Saudi Aramco sees PV storage as most economic at under 4 storage hours

PV with lithium-ion battery storage is more cost-competitive than CSP for storing up to four hours of energy, based on today’s technology and cost, said Tim Polega, executive head of Saudi Aramco's renewable energy program.

Speaking at the MENASol 2016 conference in Dubai on May 25, Polega discussed Saudi Aramco’s comparative analysis of the future levelized cost of electricity (LCOE) for storage-backed CSP and PV with storage.

According to the company's scenario, PV with lithium-ion battery storage is also more cost-competitive than CSP for storing up to seven hours in 2021 and of up to 15 storage hours in 2026.

The company has modelled the cost of photovoltaic systems with varying hours of storage against the cost of CSP with storage using different cost scenarios for CSP, PV and storage through 2026 (see Table 1).

In high solar irradiation regions, PV with batteries are generally seen as the most economic solar solution for storage durations of a few hours, while CSP plants offer lower generation costs across longer storage periods.

Saudi Aramco, Saudi Arabia’s giant national oil company, has increased its participation in the renewable energy space and is looking at solar and wind projects "from a technology-agnostic point of view," Polega said.

Saudi Aramco’s technology comparison scenario assumes the capex of CSP with six storage hours will drop significantly in the next 10 years – from $5.32/W in 2016, to $4.28/W in 2021 and $3.80/W in 2026.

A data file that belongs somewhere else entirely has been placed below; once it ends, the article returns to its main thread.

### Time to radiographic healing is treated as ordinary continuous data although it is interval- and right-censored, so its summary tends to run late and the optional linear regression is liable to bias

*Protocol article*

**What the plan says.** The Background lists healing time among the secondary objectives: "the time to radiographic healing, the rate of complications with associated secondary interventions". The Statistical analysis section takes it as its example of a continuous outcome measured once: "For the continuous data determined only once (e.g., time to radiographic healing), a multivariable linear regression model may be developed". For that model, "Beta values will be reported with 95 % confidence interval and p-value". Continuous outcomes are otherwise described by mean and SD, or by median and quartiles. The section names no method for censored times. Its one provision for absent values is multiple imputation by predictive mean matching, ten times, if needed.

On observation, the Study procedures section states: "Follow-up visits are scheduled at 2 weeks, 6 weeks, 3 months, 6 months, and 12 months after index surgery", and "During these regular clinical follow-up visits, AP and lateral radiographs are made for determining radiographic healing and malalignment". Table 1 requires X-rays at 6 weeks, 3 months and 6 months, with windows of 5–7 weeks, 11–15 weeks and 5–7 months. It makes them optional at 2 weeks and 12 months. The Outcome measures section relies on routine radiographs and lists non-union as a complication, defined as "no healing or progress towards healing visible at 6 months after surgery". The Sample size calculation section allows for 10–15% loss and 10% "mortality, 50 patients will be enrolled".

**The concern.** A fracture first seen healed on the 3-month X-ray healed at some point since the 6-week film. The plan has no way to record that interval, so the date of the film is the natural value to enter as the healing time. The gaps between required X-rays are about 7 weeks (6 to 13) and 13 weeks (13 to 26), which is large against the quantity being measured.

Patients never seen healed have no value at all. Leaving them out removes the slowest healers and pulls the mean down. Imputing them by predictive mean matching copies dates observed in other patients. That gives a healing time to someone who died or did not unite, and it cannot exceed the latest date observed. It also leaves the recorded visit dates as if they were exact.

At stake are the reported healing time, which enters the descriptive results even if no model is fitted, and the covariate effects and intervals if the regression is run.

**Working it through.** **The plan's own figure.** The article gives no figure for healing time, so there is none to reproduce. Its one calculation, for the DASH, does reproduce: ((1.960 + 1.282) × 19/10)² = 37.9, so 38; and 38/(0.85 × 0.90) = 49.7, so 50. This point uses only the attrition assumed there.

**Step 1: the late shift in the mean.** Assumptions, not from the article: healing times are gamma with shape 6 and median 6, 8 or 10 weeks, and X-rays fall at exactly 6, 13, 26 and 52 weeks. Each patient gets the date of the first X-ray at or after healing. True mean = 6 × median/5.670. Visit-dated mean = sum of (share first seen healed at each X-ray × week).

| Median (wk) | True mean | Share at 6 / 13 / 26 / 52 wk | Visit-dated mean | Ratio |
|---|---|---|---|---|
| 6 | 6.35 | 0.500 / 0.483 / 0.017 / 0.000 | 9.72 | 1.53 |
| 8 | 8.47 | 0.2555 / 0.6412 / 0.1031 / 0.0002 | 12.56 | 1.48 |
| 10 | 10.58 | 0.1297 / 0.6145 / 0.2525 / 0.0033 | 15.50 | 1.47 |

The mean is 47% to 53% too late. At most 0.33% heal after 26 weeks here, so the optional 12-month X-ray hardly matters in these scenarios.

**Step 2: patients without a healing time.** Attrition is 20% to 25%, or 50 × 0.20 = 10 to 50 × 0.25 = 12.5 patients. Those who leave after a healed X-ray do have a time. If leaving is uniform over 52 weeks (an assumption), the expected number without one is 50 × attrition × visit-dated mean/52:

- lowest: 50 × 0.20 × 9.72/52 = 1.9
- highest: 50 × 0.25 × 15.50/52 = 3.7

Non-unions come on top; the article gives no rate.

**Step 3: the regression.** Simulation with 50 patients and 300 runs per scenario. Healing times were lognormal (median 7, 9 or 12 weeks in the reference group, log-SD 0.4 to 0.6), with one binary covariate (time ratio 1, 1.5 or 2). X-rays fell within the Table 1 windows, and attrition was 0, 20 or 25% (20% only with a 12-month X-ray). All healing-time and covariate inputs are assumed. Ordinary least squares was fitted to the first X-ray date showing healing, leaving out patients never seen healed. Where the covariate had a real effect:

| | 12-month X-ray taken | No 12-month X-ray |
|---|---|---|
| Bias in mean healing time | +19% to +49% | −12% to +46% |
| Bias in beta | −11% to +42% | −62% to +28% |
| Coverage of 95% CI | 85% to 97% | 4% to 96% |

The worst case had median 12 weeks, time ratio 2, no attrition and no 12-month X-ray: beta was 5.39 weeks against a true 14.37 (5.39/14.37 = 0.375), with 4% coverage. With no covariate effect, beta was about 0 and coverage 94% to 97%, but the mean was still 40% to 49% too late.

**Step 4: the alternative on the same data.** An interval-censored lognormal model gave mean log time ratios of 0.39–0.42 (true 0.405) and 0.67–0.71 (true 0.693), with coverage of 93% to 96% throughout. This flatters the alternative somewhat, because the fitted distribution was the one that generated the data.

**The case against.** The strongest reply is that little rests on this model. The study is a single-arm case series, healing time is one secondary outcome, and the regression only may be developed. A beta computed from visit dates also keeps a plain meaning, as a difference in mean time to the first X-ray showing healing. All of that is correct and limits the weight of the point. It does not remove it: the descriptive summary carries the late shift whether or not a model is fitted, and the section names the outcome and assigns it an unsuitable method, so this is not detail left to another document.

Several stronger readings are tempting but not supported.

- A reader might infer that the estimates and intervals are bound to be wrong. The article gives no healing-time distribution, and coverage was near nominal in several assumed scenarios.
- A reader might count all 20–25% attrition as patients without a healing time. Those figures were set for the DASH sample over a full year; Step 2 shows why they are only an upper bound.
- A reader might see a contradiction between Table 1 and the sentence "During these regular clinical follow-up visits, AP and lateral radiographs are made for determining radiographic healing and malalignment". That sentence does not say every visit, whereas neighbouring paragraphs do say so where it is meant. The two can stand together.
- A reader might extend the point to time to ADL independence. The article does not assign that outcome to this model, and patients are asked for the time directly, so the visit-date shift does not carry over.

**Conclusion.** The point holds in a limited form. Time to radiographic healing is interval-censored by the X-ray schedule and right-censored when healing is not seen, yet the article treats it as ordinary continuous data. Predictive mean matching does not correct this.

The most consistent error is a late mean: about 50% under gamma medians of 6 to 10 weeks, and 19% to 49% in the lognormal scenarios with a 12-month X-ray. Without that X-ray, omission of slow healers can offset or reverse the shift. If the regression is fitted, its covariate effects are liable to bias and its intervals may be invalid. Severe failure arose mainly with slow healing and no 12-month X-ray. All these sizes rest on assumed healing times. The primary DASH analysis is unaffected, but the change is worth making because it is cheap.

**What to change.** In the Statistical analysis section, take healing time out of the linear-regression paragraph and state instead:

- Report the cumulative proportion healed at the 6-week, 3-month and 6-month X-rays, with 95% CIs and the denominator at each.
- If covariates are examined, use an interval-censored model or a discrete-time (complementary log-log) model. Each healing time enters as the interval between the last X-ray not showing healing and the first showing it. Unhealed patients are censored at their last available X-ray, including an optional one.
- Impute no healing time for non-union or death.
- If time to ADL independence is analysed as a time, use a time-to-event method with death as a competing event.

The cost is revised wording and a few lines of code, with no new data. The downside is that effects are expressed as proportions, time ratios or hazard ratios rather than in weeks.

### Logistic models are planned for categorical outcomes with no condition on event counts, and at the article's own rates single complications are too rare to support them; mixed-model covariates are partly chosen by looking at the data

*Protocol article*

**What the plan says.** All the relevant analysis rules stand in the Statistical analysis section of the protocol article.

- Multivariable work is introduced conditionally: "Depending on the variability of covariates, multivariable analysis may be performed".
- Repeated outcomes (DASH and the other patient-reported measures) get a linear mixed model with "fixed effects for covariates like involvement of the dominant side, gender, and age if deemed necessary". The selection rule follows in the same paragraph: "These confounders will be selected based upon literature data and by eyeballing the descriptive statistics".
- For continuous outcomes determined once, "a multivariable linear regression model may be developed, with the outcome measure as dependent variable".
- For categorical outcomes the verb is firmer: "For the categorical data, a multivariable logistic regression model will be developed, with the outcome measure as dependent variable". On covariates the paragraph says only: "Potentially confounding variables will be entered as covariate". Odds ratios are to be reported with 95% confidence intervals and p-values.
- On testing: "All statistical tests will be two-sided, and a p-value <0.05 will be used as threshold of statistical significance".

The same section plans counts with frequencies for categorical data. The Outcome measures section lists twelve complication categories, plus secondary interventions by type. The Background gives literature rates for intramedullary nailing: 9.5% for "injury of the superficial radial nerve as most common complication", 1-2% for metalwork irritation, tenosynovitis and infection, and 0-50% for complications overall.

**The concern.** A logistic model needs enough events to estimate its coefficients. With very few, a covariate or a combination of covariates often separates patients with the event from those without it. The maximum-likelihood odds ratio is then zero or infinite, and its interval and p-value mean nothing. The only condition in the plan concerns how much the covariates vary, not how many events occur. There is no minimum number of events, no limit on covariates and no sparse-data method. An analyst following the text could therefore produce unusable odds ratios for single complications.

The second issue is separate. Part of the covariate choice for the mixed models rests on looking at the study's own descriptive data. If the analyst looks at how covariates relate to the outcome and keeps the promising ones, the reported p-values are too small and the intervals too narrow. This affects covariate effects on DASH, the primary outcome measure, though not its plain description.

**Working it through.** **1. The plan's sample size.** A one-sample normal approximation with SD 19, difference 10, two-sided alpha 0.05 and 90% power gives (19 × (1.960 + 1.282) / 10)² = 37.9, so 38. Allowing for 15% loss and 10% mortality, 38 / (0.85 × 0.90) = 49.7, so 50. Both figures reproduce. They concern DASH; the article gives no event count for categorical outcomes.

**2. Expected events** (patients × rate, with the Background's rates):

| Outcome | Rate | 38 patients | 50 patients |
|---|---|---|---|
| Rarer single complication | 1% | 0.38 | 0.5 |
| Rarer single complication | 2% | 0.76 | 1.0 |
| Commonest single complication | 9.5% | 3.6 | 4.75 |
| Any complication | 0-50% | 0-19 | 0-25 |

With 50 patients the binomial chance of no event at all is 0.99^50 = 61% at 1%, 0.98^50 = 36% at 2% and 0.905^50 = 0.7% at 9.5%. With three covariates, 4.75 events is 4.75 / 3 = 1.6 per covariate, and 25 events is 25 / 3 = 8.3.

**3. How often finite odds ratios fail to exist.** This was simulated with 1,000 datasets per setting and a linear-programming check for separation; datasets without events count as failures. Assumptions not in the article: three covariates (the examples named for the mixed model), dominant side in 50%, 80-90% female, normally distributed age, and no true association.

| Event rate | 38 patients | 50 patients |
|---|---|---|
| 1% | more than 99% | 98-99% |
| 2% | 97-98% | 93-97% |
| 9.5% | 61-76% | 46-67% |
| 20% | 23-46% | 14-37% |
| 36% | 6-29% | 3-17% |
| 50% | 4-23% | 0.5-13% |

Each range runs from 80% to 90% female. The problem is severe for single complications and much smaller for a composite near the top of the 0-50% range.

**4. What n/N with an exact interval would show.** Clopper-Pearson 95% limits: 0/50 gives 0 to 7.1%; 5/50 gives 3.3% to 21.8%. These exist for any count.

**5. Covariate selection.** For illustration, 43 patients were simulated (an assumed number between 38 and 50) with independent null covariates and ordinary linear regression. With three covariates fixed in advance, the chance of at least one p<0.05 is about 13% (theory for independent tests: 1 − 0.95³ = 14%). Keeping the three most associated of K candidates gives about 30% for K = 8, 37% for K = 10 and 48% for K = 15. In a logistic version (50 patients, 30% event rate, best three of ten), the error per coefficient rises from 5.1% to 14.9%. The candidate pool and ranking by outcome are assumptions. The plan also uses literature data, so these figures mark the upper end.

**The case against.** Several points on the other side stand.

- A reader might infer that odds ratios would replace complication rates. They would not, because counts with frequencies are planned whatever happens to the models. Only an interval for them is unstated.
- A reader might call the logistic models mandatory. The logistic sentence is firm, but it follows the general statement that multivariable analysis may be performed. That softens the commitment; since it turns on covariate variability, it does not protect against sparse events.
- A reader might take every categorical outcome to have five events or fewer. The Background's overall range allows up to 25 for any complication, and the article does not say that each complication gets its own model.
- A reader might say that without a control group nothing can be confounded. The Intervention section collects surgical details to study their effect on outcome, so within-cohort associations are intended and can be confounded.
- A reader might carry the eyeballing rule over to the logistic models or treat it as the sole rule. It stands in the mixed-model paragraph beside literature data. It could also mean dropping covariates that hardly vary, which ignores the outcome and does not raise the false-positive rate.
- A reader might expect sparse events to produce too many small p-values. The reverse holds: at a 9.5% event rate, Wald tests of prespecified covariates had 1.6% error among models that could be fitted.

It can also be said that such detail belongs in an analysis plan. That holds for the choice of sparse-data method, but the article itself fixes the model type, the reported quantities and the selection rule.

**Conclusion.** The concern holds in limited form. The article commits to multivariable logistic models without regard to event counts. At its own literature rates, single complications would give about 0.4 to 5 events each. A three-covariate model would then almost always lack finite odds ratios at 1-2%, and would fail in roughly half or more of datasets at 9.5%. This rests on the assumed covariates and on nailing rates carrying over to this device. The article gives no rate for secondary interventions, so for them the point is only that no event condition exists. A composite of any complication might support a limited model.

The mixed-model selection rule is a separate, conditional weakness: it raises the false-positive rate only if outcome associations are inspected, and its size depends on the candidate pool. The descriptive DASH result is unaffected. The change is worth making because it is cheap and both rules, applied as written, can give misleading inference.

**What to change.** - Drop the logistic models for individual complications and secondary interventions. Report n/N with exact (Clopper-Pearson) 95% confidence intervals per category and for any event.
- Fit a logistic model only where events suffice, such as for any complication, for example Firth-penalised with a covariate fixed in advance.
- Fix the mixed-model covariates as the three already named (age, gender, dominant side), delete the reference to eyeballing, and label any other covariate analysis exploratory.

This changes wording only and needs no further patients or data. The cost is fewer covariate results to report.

The assumptions are based on a CSP installation with round-trip efficiency of 90% in 2016 (+0.3%/year), opex of $60/kW in 2016 (-5%/year), and yield of 2,111 kWh/kW (+1%/year).

This scenario also assumes there will be 4 GW of new global CSP capacity installed between 2016 and 2021 and 8 GW of new capacity installed between 2022 and 2026, Polega said.

The company expects to see further cost reduction if CSP installations by 2016-2021 and 2022-2026 exceed these assumptions.

Meanwhile, Saudi Aramco’s scenario for large-scale (above 100 MW) PV (single-axis tracking) with different storage hours assumes PV system capex of $1.10/W in 2016 (annual change -4.0%) and a lithium-ion battery storage system capex of $535/kWh in 2016 (annual change -14%).

According to Polega, it is highly unlikely that battery prices will exceed $100/kWh by 2026.

Table 1.

Saudi Aramco’s comparative scenario of CSP vs. PV  capex between 2016 and 2026. Data based on a presentation at MENASol 2016

He expects battery costs will likely follow a downward spiral similar to the cost of PV in the last few decades.

PV costs have dropped about 95% since 1990 and 99% since 1979, according to data from Bloomberg New Energy Finance, which has tracked the historical price of PV modules and storage (see Figure 1).

The data show that PV and storage technologies see a significant drop in cost every time their manufacturing capacity doubles.

Since 1976, for example, every time the production volume of PV has doubled, its cost has gone down by about 24%. As storage starts to ramp up, it is seeing a similar downward pressure on storage prices in the range of 21-26%, Polega said.

For its comparative analysis of CSP and PV with storage, though, the company assumed the cost of the battery system would go down 14% with every doubling of the manufacturing capacity, he added.